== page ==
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Why Your GTM Messaging Fails (and How to Fix It)

When demand gen, product marketing, and sales are on the same page, they’re like a go-to-market (GTM) supergroup — together, they can smash revenue goals like they’re selling out stadiums. But if your messaging is wrong, they’re singing offkey.

Your GTM message is the story you tell about the problem your prospects face and how your product helps them solve it in hopes that they’ll buy your solution. All too often, it falls flat:

  • Sales is frustrated because messaging doesn’t resonate with customers.
  • Product marketing is frustrated that sales isn’t using the message they created.
  • Demand gen works from a subpar story that brings in subpar leads.

We want these teams to sing in beautiful three-part harmony with messaging that everyone can get behind, especially your customers. I called on three of our GTM heroes at UserEvidence:

Together, the four of us uncovered what goes wrong with messaging and what you can do to create a message that’s music to your prospects’ (and your team’s) ears.

Why your GTM messaging doesn’t resonate with buyers

If your messaging falls flat, it’s not because you woke up one morning and the market had changed overnight. You can trace the problem back to the creation process. Let’s break down how GTM messaging development goes south.

A siloed start

The best messaging begins with collaboration. Product marketers need input and outside perspectives from their broader team but don’t always seek it out.

“Unfortunately, a lot of product marketers start alone in the dark in their little bubble and try to come up with messaging on their own,” Jason explains. “I’ve been there, done that. You waste all kinds of time, and it never works out.”

Too much outside influence

While a lack of internal input is a recipe for failed messaging, taking too much guidance from external sources is also bad news. Jason says that merely looking at your competition is one of the worst places to start.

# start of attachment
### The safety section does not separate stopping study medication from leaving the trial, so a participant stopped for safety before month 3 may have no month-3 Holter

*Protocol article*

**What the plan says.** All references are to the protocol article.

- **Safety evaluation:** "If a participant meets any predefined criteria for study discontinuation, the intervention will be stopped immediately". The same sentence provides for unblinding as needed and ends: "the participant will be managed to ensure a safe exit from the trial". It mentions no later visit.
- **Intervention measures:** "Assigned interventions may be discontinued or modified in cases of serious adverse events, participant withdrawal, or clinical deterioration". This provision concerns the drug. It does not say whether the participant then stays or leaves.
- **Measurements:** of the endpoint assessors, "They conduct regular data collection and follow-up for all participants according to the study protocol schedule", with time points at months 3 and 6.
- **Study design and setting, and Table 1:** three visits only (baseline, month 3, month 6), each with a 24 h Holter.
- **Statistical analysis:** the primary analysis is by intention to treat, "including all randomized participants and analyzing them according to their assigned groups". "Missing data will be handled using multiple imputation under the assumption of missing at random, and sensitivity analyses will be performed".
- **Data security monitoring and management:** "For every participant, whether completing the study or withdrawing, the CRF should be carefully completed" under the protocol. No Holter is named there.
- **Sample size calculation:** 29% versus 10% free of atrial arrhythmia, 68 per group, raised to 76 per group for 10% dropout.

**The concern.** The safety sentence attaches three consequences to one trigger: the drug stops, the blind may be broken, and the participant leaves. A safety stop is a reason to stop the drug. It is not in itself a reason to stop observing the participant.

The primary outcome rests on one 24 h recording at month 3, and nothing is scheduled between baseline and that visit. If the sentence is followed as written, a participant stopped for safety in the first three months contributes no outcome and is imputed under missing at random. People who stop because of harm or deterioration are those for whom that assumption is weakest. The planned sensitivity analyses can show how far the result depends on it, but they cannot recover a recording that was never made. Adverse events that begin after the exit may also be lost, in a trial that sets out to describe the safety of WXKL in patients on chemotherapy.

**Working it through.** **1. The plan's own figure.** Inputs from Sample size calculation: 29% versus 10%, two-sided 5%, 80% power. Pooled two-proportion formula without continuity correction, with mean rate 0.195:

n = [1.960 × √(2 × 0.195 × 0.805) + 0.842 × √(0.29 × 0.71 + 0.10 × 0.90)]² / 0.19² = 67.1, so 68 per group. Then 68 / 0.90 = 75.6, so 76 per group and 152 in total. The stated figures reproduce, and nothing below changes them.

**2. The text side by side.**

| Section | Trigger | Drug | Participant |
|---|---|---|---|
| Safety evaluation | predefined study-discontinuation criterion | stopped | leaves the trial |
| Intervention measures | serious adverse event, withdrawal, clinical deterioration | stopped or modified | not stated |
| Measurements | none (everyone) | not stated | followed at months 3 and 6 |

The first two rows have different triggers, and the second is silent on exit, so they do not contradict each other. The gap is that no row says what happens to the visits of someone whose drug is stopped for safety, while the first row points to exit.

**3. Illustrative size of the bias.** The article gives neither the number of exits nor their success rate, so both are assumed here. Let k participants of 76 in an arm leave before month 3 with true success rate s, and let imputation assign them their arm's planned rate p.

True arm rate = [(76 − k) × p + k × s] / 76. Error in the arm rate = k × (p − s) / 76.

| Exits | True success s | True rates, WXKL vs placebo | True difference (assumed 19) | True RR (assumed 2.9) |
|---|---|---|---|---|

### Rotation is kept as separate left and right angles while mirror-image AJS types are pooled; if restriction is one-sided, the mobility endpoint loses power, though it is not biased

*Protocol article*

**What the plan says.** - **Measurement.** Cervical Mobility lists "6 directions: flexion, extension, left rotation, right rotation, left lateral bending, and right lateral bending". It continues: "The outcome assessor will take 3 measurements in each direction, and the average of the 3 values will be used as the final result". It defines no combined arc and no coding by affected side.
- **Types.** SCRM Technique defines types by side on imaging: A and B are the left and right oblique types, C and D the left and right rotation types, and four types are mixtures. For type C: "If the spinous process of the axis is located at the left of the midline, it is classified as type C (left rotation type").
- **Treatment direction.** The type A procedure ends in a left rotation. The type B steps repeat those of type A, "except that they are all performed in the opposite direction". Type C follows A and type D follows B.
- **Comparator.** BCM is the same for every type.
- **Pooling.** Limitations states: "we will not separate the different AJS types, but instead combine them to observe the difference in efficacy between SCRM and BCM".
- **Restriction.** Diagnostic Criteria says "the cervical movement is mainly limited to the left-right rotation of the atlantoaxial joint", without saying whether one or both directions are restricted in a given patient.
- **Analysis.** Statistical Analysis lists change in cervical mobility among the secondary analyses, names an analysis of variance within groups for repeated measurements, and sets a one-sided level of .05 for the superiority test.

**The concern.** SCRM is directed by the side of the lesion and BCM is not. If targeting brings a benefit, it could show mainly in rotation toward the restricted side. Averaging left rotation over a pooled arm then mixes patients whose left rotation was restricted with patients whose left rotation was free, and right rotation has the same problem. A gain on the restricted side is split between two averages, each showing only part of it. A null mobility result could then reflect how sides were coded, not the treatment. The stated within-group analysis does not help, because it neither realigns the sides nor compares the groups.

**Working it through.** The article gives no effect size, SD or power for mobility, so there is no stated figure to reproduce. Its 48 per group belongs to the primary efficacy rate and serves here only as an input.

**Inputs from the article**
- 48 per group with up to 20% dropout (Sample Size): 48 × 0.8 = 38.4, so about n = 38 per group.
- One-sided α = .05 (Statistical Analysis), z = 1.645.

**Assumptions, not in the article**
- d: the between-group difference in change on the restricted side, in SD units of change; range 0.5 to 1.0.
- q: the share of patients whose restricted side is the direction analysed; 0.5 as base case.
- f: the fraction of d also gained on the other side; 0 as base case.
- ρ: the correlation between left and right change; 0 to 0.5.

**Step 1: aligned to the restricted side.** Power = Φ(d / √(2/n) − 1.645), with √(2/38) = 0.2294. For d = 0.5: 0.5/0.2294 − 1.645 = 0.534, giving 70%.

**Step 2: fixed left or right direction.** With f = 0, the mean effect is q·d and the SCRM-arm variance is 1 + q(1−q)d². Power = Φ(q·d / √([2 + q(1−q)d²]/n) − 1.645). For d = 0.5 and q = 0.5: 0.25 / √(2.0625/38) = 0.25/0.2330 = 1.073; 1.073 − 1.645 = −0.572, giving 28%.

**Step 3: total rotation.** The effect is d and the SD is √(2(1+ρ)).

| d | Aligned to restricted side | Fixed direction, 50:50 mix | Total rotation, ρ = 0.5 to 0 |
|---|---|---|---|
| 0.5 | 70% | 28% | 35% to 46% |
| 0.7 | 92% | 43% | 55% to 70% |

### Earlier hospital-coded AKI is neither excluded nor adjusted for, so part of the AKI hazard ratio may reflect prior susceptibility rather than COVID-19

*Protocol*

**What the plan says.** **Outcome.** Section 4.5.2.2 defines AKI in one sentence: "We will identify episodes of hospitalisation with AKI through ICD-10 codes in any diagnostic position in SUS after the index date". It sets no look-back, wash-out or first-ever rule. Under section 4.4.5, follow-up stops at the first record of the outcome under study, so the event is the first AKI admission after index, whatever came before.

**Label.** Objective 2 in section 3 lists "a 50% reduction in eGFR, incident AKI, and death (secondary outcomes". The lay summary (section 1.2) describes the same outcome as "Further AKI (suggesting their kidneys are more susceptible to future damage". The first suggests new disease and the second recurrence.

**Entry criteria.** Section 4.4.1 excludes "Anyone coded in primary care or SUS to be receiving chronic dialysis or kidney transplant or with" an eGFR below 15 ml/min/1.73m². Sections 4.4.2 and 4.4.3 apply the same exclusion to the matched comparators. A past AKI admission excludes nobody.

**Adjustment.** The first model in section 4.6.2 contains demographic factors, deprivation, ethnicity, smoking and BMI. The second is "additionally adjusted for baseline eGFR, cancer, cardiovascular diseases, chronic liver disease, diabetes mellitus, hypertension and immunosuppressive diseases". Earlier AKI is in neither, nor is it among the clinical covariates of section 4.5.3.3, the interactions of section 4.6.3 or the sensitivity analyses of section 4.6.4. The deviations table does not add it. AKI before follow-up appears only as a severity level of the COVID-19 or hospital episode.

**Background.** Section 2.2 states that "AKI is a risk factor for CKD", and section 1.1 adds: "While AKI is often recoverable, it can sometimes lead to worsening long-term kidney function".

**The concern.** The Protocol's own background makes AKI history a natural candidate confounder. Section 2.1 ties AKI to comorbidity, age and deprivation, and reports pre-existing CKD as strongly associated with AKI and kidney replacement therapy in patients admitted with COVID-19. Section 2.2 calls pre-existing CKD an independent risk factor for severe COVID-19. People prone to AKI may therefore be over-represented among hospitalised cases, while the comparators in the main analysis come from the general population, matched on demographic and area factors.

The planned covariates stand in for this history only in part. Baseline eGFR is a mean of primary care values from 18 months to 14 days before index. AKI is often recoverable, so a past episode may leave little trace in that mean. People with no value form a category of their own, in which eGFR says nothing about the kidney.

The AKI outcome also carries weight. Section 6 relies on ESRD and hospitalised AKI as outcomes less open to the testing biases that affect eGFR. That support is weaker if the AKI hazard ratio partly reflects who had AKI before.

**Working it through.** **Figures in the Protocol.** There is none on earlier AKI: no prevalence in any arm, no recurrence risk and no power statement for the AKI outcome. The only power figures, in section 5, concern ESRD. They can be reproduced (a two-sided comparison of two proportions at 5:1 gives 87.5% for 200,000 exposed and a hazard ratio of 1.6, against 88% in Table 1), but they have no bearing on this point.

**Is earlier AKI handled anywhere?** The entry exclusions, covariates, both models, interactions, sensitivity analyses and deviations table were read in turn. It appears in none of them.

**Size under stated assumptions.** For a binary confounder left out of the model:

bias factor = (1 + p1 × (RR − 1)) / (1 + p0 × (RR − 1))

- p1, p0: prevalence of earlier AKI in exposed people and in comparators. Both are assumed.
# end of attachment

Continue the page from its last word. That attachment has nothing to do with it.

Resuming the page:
Considering your competitors when building your messaging helps you figure out where to differentiate or what elements toinclude. But external sources shouldn’t be your starting point or primary input, and you definitely shouldn’t try to mimic them.

Focusing on product over problem

Too many companies aggressively push their product as the solution without proving they actually understand the problem their potential customers face.

Jen Allen-Knuth
Founder, DemandJen
“Most marketing messages are fighting the wrong fight. It’s a fight of ‘We’re better,’ when in reality, sellers are up against, ‘Is this a problem even worth prioritizing to solve right now?’”

Jen saw this done right years ago when she was the buyer for her first B2B solution, Chili Piper. (Fun fact: Jason and Kaylee also worked there together.) Rather than the product itself, the way Chili Piper talked about the exact problem her team faced was what turned Jen into a champion.

“I had faith that if someone knew that problem well enough, they probably had a good enough solution worth bringing to the table,” Jen explains.

Lack of sales buy-in

It’s a tale as old as time: Sales doesn’t use the messaging marketing created because the marketing team failed to get buy-in from sales upfront. If reps can’t use your GTM messaging on real calls with prospects, they won’t use it.

You can also miss the mark if you’re crafting your message based on the CEO’s and investors’ vision — which often focuses on a future that’s far ahead of where buyers currently are.